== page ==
A few days back I blogged about a Washington Post article that discussed mindfulness’s uses in dealing with diseases like cancer (“It’s mindfulness but is it Buddhism? Does it matter?“). Given the number of comments and a few mentions on other blogs (our friend the Rev. Danny Fisher‘s, to name one), I invited B. Alan Wallace to comment. It was Wallace whom the Dalai Lama spoke to about this, the latter saying that while mindfulness applied in a number of disciplines is certainly a good thing, “it’s not Buddhism.”
Here’s Alan’s comment:
What the Dalai Lama was referring to was this: mindfulness as popularly defined these days does not correspond to any traditional Buddhist definition in either the Pali canon or Sanskrit canon, so in this regard it’s not Buddhist. But more importantly, the Buddhist practice of mindfulness is embedded within the three training of ethics, samadhi, and wisdom and within the Eightfold Noble Path. The modern practice of mindfulness, in contrast, is often presented as a stand-alone, secular practice, with little or no reference to ethics or samadhi. Finally, there’s nothing distinctively Buddhist about the practice of “bare attention,” with which the Buddhist practice of mindfulness is falsely conflated. It was practiced long before the Buddha and it’s practiced widely outside the Buddhist tradition, so in this regard, too, it’s not Buddhism.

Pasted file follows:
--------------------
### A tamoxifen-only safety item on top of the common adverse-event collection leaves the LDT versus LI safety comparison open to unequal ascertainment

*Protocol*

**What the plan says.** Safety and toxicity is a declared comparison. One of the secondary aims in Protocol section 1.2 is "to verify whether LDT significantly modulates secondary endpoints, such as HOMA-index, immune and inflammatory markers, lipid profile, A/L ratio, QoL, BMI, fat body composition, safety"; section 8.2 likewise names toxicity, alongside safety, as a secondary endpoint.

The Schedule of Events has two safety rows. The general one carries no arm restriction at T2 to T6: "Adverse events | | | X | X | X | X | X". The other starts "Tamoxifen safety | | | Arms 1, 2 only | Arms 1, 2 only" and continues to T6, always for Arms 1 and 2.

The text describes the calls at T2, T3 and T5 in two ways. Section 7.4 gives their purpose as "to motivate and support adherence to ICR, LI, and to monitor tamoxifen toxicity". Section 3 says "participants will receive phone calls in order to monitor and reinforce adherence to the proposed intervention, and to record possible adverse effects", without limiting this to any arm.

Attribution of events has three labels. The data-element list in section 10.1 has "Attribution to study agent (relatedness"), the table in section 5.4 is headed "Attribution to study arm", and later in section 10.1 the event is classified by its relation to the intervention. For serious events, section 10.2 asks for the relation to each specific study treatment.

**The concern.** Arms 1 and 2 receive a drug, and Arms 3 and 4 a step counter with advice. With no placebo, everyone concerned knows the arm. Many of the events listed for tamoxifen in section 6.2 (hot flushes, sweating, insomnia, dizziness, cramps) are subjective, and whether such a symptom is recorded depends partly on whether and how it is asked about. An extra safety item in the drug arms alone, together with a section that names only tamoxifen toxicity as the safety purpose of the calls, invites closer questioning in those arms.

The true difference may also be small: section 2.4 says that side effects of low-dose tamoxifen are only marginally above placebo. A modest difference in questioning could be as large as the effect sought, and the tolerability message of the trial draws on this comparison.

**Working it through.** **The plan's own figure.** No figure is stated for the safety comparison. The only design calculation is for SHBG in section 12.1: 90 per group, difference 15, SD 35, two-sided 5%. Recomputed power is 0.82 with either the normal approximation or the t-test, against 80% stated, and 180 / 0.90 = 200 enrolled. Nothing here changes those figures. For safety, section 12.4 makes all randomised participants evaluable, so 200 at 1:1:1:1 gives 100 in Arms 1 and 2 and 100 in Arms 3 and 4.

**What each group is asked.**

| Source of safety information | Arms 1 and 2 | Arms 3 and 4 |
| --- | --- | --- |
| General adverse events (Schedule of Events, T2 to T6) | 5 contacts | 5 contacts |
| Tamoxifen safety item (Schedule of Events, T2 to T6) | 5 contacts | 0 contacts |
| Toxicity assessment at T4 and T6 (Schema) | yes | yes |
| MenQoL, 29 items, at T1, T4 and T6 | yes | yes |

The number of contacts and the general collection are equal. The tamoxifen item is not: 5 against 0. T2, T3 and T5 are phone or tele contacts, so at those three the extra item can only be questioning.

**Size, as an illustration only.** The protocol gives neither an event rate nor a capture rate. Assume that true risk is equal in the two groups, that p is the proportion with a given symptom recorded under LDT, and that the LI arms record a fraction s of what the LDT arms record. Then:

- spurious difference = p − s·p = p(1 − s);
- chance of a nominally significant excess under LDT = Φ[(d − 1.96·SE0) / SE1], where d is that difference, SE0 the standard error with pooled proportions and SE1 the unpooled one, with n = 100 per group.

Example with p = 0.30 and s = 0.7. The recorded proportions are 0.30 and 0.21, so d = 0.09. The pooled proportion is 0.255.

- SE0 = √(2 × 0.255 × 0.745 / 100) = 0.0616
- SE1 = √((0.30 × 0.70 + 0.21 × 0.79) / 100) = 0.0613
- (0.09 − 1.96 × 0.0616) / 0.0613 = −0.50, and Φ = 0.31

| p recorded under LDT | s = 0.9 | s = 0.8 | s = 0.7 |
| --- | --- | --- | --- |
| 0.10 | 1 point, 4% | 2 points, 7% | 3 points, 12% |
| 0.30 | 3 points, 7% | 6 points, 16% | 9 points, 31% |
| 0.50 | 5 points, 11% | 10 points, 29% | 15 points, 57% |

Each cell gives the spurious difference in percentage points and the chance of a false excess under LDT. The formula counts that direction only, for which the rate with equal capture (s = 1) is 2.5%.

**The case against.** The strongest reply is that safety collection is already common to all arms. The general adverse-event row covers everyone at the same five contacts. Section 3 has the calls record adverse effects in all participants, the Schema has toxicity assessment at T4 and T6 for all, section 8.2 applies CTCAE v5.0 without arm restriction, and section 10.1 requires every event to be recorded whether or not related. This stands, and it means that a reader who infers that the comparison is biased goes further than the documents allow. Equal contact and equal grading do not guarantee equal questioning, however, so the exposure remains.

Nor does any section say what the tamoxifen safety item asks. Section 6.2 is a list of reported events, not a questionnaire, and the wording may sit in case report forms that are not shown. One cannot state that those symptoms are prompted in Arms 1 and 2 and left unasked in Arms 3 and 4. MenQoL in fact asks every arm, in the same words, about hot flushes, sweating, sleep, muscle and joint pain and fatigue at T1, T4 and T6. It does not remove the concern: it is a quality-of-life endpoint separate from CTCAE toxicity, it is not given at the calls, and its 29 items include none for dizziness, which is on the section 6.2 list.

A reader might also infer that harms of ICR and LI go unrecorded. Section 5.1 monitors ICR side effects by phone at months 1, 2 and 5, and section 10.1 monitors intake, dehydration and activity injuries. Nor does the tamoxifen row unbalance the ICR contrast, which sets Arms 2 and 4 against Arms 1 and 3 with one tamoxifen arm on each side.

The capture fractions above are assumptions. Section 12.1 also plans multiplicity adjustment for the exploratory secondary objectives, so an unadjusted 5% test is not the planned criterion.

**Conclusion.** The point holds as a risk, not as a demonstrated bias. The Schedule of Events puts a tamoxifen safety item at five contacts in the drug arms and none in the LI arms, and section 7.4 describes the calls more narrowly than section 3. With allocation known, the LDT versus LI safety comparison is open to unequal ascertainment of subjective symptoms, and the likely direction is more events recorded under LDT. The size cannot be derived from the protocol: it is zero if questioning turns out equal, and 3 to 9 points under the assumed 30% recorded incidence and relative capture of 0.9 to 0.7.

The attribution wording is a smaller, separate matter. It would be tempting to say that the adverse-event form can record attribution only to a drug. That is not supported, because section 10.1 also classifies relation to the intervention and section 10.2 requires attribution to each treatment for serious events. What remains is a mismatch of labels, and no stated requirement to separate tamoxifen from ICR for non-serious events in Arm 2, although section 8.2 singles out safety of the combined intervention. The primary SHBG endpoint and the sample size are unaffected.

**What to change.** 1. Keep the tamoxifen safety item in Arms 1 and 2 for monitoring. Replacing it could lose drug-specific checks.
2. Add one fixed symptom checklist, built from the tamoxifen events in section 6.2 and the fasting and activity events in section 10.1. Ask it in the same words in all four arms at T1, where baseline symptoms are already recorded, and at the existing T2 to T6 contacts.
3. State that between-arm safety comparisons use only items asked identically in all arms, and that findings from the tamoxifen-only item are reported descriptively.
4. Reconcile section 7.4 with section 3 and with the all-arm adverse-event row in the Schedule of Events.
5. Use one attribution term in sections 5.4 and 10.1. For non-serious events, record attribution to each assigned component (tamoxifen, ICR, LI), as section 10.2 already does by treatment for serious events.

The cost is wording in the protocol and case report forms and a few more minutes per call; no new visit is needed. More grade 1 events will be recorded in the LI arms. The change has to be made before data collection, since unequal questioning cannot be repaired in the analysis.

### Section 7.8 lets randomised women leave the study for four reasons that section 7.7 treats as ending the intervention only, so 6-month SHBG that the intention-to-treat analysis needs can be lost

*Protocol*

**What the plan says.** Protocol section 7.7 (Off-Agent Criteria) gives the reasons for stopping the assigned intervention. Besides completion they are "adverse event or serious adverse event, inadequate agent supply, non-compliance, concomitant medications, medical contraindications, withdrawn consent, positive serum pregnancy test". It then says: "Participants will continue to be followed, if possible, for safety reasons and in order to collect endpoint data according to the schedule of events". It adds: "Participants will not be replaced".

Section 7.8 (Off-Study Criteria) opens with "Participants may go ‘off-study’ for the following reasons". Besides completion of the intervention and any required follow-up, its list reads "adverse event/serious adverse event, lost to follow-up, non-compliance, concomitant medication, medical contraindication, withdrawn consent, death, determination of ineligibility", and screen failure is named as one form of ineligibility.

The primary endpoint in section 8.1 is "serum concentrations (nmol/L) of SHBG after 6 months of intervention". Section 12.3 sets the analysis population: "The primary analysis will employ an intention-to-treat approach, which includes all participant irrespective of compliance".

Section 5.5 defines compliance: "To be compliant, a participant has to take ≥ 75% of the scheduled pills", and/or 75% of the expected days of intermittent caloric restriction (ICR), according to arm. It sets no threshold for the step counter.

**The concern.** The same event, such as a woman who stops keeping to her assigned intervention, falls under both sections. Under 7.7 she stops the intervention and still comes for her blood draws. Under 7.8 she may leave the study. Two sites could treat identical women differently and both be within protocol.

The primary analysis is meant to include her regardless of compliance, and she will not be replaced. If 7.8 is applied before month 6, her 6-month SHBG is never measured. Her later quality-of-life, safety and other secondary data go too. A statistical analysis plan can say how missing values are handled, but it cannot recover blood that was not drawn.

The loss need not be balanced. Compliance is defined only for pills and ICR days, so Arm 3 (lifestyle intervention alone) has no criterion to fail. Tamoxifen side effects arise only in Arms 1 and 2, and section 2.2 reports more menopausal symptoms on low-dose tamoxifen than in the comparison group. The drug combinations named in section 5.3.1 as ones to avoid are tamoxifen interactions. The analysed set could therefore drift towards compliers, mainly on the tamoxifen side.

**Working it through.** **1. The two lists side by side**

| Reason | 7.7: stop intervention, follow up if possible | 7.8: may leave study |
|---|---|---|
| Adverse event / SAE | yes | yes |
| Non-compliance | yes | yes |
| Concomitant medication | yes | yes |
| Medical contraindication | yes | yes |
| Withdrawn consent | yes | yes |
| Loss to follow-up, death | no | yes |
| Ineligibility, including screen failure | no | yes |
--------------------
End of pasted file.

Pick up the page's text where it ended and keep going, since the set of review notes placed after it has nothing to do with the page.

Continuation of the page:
Jon Kabat Zinn, for instance, does not feel the need to refer to Mindfulness Based Stress Reduction as “Buddhist,” preferring simply to invite all to benefit from mindfulness practice within whatever tradition they practice, or none at all. It’s Alan’s point, I think, to not confuse this with Buddhist practice, and to understand that Buddhism has much, much more to offer than, say, “bare attention.”
As for “Does it matter?” No, as long as it’s clear what it is we’re practicing, for Wallace, and that MBSR works to alleviate suffering, for Kabat Zinn.
Thanks for the comment, Alan!
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